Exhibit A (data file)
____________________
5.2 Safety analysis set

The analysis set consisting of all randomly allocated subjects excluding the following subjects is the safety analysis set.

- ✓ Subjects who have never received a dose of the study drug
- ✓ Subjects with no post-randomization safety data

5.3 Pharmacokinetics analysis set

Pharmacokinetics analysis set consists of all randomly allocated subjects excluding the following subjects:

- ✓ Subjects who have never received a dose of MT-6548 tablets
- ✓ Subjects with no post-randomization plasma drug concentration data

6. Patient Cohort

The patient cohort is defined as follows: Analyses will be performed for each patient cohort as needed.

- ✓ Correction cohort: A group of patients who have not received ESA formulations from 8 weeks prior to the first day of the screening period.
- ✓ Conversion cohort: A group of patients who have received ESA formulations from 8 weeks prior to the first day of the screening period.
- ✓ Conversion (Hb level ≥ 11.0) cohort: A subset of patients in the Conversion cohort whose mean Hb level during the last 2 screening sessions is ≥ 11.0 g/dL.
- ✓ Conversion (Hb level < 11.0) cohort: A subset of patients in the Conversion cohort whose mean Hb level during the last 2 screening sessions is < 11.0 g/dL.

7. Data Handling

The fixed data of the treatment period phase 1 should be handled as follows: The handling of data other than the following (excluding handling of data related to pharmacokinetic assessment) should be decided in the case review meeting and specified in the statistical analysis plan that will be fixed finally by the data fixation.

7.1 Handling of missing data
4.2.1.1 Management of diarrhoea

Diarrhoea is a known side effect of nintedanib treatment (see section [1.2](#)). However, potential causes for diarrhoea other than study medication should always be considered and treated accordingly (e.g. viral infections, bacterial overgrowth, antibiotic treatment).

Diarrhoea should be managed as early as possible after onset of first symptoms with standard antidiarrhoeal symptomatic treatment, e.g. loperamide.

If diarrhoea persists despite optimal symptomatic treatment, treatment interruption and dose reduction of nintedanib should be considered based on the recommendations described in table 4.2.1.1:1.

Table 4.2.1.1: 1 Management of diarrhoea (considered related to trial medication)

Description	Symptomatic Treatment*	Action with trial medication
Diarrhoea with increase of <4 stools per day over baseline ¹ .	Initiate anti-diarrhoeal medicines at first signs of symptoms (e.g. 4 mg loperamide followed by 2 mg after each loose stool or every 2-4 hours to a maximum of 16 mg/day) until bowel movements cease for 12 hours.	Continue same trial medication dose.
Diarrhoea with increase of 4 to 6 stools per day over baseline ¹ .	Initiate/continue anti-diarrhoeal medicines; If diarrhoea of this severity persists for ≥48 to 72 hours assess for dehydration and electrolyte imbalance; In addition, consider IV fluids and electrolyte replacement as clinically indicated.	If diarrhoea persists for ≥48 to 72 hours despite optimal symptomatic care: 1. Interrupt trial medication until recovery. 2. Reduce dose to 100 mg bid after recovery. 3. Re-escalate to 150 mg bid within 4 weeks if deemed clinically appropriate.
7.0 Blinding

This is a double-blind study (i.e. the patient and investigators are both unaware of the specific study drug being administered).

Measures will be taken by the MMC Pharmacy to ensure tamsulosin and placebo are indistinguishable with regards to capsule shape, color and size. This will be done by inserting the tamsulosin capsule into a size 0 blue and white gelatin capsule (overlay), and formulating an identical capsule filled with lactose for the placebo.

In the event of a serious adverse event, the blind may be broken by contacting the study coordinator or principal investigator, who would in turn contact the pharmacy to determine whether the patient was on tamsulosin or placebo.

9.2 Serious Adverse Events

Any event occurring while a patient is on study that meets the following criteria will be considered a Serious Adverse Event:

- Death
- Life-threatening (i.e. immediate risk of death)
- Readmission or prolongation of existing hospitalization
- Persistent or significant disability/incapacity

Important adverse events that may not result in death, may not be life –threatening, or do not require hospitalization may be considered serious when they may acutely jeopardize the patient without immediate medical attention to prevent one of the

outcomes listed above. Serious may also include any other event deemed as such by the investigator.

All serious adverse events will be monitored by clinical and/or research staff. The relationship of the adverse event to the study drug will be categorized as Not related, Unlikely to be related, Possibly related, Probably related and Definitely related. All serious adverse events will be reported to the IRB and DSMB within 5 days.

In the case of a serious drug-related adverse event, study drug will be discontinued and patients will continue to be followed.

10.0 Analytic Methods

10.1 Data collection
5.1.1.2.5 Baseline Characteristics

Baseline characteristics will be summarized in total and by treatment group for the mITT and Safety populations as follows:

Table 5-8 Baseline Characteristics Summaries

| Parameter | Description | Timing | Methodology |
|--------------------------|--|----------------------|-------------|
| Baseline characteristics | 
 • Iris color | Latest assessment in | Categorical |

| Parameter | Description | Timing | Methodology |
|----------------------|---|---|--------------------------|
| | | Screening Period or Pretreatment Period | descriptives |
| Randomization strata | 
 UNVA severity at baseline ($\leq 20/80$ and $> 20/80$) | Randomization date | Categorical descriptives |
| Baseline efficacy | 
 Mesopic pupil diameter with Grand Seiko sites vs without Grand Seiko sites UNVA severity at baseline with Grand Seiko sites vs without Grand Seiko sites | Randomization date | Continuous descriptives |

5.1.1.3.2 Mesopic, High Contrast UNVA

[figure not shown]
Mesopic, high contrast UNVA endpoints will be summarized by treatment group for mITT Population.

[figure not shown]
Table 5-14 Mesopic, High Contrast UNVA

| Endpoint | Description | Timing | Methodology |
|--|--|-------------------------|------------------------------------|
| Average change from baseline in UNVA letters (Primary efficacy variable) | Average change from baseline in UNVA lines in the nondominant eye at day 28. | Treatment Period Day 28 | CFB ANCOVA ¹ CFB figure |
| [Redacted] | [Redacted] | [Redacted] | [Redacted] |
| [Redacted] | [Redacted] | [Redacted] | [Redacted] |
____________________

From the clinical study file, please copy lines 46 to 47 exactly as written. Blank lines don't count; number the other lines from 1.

|--------------------------|--|----------------------|-------------|
| Baseline characteristics | 